This weekend marked the 2-week point after my swarms, so it was time to take a peek inside and see what was happening. I checked both blue and green hives last weekend and saw no queens, but did see larvae in each hive so I thought that things were probably going well. But a lot can change in just one week.
Saturday was so windy I couldn't even get the smoker lit. Then Sunday morning we had a monsoon, and by the time it cleared up in the afternoon it was windy again. So . . . this morning I waited until about 10am, suited up, lit the smoker and went visiting.
Blue box was the one I was most concerned about, since this was the one that I was certain had swarmed, and since I saw no queen last weekend. I'm still new at all this and will be the first to admit that I am having major problems finding queens - even though I've started wearing my reading glasses when I open the hives. But today I was 99% sure there was no queen in the hive. I saw plenty of honey, pollen, and nectar, but no eggs or larvae in any stage. To add to it, the girls were downright testy - which is one of the signs of a queenless hive. Up to this point I've barely needed to use smoke at all. But today I was puffing it everywhere and they were flying all around me. Obviously, they did not appreciate my visit. The green box was, sadly, in almost the same state. No signs of a queen or her handiwork.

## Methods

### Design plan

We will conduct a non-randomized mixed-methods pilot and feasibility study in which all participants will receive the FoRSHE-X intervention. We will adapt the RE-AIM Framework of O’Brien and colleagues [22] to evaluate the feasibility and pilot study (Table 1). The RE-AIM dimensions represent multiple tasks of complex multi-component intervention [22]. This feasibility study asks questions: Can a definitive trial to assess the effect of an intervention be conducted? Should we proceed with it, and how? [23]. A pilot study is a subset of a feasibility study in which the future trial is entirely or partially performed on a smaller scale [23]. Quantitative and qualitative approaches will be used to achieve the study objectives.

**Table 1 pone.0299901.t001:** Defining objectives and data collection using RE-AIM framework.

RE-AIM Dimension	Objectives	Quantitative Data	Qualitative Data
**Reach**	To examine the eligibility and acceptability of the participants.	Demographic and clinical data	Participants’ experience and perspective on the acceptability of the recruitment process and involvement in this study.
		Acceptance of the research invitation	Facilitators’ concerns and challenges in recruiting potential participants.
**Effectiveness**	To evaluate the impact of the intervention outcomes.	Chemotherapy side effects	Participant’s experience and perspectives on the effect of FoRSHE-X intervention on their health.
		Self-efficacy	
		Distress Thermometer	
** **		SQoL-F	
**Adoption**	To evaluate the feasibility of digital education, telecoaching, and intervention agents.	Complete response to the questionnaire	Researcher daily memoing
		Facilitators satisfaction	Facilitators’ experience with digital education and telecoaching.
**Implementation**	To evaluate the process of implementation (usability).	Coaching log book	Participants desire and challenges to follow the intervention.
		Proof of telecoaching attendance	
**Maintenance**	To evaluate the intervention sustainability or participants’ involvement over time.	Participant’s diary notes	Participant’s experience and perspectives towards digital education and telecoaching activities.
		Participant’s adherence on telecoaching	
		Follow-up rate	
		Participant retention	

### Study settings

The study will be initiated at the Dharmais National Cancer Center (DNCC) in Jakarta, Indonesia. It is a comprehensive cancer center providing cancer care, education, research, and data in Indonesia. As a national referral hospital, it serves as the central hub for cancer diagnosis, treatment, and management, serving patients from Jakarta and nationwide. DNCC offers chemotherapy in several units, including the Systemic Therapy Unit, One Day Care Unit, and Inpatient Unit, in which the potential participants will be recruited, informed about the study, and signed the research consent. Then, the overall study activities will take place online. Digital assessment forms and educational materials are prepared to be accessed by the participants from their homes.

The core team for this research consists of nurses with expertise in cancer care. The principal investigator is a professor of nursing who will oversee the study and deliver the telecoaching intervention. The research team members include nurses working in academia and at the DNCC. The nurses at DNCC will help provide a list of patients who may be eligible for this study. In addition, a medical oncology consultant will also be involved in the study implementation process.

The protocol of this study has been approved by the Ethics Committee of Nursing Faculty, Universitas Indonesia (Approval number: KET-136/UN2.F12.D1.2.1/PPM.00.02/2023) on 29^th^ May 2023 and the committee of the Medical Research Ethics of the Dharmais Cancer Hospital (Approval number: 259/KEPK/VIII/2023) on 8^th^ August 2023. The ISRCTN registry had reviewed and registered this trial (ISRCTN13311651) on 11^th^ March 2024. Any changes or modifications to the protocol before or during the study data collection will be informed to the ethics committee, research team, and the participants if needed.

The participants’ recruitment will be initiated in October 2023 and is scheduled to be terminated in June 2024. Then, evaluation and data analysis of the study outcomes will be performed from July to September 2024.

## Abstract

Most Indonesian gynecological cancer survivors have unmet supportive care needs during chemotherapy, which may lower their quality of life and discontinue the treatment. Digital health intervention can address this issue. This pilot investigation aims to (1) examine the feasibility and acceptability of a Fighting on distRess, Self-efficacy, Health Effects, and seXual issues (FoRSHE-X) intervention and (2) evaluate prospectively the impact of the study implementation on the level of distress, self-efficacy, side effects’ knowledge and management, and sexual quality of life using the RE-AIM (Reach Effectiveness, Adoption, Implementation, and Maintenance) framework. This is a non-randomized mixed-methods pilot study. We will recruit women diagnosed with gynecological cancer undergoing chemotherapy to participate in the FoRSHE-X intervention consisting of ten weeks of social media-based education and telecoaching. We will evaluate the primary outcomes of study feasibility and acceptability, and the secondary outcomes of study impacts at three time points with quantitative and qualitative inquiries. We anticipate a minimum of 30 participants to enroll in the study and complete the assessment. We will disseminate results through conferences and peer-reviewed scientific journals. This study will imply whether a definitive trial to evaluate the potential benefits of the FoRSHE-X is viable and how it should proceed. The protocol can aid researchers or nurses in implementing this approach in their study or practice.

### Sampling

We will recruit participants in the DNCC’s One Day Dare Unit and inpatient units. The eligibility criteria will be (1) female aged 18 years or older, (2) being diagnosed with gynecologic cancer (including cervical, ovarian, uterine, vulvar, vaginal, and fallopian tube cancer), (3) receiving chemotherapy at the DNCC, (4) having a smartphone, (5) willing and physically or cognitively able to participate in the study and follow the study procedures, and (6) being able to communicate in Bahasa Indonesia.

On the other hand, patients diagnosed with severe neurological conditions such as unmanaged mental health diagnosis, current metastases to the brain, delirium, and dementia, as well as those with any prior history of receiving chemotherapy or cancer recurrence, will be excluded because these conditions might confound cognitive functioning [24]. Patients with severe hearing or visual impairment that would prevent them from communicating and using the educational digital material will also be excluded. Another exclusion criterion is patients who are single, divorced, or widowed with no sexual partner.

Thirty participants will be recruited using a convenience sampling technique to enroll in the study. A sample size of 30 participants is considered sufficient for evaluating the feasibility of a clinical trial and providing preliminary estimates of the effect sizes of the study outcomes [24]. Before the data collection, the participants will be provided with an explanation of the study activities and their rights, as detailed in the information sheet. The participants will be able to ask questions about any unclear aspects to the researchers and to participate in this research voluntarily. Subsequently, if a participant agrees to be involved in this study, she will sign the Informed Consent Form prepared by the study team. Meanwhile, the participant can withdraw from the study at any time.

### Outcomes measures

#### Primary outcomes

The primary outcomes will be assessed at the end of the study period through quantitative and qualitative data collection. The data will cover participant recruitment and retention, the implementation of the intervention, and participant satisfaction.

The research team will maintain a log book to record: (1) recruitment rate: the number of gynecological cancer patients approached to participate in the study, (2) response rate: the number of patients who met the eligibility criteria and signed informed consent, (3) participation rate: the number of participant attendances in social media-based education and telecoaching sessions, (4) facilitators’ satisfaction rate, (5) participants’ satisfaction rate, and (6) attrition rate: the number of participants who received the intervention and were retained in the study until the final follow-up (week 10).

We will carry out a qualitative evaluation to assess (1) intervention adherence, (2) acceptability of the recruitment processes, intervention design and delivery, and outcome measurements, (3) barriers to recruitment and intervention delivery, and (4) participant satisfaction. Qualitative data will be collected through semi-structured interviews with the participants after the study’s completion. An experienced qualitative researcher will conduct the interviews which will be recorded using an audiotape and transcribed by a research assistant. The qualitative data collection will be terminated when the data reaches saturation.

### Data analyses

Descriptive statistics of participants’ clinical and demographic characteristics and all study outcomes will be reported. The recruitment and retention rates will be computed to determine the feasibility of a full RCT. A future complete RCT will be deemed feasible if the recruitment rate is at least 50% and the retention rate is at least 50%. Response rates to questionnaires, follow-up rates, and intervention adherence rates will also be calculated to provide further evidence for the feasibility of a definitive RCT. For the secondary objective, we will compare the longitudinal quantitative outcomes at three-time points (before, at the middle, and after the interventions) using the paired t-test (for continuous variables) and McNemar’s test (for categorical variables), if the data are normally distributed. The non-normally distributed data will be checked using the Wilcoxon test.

I went inside and called David, my bee mentor, to get his opinion on the matter. He first helped me calm down, then suggested that I either: 1) take a frame of eggs from the new, yellow box (the captured swarm) and put it into one of the queenless hives, thus allowing the girls to produce a new queen on their own; 2) combine one of the queenless hives with the yellow box, using the newspaper method; or 3) buy new queens. He ever-so-patiently walked me through the steps of each option, but by the time I hung up the phone my head was literally spinning with details.
As if my brain wasn't boggled enough, I spoke with Bob Jackson after dinner, who had a completely different slant to the whole thing. Bob seemed to think that I should wait a bit longer and see if I don't have virgin queens in both hives who just aren't laying eggs yet. But - he also agreed with David's suggestions, and said that all options were viable. He also reminded me that bees DO NOT read the beekeeping manuals, and tend to do whatever they happen to feel like doing at the moment! Listening to Bob on the phone reminded me of something I keep hearing about beekeeping: ask 5 beekeepers the same question and you'll get at least 6 different answers!!
After thinking about it all afternoon, I decided this evening to ask around and see if anyone has any queens for sale. This is, most definitely, the easiest approach to my double problem, requiring the least amount of skill and luck. But at this stage in my life as a beekeeper, I'm thinking that easy sounds pretty good. Luckily, one of my inquiries paid off and tonight I got an email from David L., who lives just 2 miles down the road. He's got queens for sale and will have two ready for me tomorrow! Yipee!!
So . . . stay tuned for my next new adventure: requeening the hive.
SPARK Elementary Phase 2
1 month ago